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SAR-based landslide classification pretraining leads to better segmentation
Ragini Bal Mahesh · Ioannis Prapas · Wei Ji Leong · Vanessa Boehm · Edoardo Nemni · Freddie Kalaitzis · Siddha Ganju · Raul Ramos-Pollán

Rapid assessment after a natural disaster is key for prioritizing emergency resources. In the case of landslides, rapid assessment involves determining the extent of the area affected and measuring the size and location of individual landslides. Synthetic Aperture Radar (SAR) is an active remote sensing technique that is unaffected by weather conditions. Deep Learning algorithms can be applied to SAR data, but, training them requires large labeled datasets. In the case of landslides, these datasets are laborious to produce for segmentation, and often they are not available for the specific region in which the event occurred. Here, we study how deep learning algorithms for landslide segmentation on SAR products can benefit from pretraining on a simpler task and from data from different regions. The method we explore consists of two training stages. First, we learn the task of identifying whether a SAR image contains any landslides or not. Then, we learn to segment in a sparsely labeled scenario where half of the data do not contain landslides. We test whether the inclusion of feature embeddings derived from stage-1 helps with landslide detection in stage-2. We find that it leads to minor improvements in the Area Under the Precision-Recall Curve, but also to a significantly lower false positive rate in areas without landslides and an improved estimate of the average number of landslide pixels in a chip. A more accurate pixel count allows to identify the most affected areas with higher confidence. This could be valuable in rapid response scenarios where prioritization of resources at a global scale is more important.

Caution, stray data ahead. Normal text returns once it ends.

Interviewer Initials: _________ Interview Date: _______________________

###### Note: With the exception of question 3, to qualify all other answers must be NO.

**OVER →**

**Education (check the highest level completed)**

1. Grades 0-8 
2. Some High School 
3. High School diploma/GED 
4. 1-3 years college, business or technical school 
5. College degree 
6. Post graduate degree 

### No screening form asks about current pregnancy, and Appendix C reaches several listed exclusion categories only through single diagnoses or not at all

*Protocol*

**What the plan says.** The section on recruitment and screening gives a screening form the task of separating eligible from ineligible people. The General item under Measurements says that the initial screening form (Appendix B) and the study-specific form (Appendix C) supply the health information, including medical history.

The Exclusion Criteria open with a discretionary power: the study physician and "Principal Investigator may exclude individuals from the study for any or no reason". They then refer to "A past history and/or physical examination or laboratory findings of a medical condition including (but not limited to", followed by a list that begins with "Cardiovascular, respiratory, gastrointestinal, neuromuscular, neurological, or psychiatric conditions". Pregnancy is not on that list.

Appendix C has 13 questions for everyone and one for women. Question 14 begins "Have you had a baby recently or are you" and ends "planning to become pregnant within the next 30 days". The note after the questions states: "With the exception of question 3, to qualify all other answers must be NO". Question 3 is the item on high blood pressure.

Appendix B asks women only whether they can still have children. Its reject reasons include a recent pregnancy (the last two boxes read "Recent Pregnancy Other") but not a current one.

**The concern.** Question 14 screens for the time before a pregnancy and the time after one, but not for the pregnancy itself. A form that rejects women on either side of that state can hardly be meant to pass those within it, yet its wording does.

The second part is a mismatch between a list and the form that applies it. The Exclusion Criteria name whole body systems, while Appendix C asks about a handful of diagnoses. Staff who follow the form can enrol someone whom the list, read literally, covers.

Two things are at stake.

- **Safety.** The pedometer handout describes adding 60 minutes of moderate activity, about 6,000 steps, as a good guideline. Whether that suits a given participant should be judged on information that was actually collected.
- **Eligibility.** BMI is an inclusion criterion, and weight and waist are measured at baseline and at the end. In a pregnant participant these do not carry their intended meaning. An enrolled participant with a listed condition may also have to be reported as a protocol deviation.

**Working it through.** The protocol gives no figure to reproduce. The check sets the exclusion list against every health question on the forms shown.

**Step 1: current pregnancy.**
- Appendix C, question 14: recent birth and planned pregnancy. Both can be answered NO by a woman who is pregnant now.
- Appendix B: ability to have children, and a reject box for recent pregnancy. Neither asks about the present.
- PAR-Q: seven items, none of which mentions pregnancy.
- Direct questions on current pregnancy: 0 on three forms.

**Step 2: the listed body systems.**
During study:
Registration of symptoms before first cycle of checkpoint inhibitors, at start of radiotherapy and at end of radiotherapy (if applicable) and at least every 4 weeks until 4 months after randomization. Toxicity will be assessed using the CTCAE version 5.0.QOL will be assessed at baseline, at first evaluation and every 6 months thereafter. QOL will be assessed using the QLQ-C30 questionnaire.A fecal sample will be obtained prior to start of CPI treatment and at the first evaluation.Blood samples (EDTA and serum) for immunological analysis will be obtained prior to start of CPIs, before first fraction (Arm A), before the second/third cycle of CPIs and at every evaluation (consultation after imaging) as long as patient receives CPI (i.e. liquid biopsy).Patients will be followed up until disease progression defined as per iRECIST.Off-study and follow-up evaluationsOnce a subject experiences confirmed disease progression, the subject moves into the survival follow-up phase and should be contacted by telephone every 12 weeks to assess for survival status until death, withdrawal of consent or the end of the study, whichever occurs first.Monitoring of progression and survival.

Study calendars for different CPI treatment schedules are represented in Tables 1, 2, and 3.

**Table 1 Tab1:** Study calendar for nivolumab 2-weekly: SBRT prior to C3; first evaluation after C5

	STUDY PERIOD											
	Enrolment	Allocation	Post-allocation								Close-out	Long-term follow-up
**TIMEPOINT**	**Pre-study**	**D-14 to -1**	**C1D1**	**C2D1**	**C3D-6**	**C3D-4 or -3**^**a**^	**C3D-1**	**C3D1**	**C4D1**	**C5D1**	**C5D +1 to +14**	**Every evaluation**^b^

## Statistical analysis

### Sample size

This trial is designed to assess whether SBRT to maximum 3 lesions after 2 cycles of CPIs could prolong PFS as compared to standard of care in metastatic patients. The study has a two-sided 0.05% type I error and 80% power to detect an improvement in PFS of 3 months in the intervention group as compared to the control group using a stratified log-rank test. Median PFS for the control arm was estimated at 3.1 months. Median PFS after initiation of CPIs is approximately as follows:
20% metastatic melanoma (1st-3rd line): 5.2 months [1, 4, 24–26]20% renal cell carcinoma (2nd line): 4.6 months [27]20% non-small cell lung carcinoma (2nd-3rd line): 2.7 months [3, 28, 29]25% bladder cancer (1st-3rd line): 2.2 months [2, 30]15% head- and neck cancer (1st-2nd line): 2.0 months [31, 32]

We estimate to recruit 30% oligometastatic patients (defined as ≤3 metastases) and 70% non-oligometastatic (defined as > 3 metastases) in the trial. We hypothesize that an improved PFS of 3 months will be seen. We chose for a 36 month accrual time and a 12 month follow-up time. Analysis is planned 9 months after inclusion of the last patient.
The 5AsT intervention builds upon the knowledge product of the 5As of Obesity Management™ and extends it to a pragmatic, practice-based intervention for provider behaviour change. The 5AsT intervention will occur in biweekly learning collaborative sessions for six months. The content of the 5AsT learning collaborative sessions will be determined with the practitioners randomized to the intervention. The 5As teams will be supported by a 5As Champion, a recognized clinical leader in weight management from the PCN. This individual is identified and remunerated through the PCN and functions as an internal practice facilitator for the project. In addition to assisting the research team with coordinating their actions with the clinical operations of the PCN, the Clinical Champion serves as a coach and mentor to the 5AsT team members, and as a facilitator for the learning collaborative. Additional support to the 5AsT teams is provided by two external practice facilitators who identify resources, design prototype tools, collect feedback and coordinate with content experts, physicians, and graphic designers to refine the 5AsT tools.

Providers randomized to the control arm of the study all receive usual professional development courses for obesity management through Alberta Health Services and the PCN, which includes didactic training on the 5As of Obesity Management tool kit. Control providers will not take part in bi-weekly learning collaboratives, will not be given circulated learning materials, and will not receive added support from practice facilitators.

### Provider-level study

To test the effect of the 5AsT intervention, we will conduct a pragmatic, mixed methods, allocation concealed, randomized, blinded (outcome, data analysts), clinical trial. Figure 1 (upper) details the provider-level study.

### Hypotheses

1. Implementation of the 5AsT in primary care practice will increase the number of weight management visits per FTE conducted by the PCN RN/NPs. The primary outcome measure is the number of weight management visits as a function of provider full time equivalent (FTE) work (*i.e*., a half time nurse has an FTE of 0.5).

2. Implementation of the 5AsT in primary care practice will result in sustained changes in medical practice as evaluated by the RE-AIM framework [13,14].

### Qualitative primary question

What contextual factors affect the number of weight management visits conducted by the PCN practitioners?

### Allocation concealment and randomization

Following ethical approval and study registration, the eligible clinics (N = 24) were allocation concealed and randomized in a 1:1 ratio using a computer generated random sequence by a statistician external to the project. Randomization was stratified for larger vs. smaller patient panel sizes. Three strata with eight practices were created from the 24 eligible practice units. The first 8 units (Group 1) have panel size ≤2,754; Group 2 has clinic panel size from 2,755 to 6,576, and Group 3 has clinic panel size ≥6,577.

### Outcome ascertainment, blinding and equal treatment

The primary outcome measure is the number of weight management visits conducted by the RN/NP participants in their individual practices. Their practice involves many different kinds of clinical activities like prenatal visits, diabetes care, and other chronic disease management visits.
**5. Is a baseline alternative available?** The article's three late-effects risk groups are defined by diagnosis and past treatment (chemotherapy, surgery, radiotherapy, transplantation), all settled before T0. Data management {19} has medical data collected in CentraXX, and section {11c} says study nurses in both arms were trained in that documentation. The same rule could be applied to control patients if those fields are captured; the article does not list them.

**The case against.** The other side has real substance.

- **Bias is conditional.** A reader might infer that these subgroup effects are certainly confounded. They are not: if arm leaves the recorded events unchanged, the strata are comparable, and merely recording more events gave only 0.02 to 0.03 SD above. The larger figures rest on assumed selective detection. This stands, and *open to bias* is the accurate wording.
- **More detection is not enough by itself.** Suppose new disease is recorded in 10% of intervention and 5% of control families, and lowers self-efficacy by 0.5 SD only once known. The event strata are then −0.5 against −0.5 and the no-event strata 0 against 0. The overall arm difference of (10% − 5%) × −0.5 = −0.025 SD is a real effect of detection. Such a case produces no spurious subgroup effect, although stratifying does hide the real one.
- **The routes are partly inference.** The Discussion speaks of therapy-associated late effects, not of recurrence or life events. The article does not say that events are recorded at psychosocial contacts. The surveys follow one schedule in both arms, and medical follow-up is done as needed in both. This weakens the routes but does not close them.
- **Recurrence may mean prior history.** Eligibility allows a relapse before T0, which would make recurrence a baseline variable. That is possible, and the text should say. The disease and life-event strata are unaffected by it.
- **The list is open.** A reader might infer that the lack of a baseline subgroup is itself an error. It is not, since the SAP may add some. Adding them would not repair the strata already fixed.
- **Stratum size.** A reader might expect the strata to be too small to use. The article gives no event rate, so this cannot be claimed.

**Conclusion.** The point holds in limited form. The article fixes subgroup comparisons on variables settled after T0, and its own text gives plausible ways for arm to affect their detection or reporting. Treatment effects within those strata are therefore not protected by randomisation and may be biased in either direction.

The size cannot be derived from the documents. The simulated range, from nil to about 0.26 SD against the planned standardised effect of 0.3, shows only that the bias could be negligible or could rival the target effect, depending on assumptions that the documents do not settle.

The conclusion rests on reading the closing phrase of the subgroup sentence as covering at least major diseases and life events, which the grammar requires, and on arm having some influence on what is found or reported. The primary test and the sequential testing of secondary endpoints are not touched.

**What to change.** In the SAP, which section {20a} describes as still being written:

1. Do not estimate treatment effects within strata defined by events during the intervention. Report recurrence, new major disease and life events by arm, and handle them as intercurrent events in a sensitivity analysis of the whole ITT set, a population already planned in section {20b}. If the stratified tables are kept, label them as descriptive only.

Author Information

Ragini Bal Mahesh (German Aerospace Center DLR)
Ioannis Prapas (University of Valencia, National Observatory of Athens)
Wei Ji Leong (The Ohio State University)
Vanessa Boehm (UC Berkeley)
Edoardo Nemni (United Nations Satellite Centre (UNOSAT))

Edoardo Nemni is a Machine Learning Researcher at the United Nations Institute of Training and Research Operational Satellite Application Programme (UNITAR-UNOSAT). His research focus lies on apply deep learning algorithms to satellite imagery for disaster response such as satellite-derived flood analysis, shelter mapping, building footprints, damage assessment, and more. His current project is FloodAI: an end-to-end fully automated pipeline whereby satellite images of flood-prone areas are automatically downloaded and processed to output disaster maps.

Freddie Kalaitzis (University of Oxford)
Freddie Kalaitzis

Freddie is a Senior Research Fellow at the Dept. of Computer Science, University of Oxford, investigating topics mainly in AI for Earth Observation. He is the principal investigator of OpenSR, a €1M government contract with ESA, to increase the safety of Super-Resolution technology for the Sentinel-2 archive. He is also an independent consultant, involved in projects where he leads teams in the Frontier Development Lab (FDL), a private-public partnership between NASA, SETI, and Trillium Technologies. His recent FDL projects were funded by NASA SMD to investigate the use of SAR imagery for disaster detection, and by the USGS to develop near-real-time water stream mapping from daily PlanetScope imagery. His most recent work is a survey on the State of AI for Earth Observation, in collaboration with Satellite Applications Catapult.

Siddha Ganju (Nvidia)
Raul Ramos-Pollán (Universidad de Antioquia)

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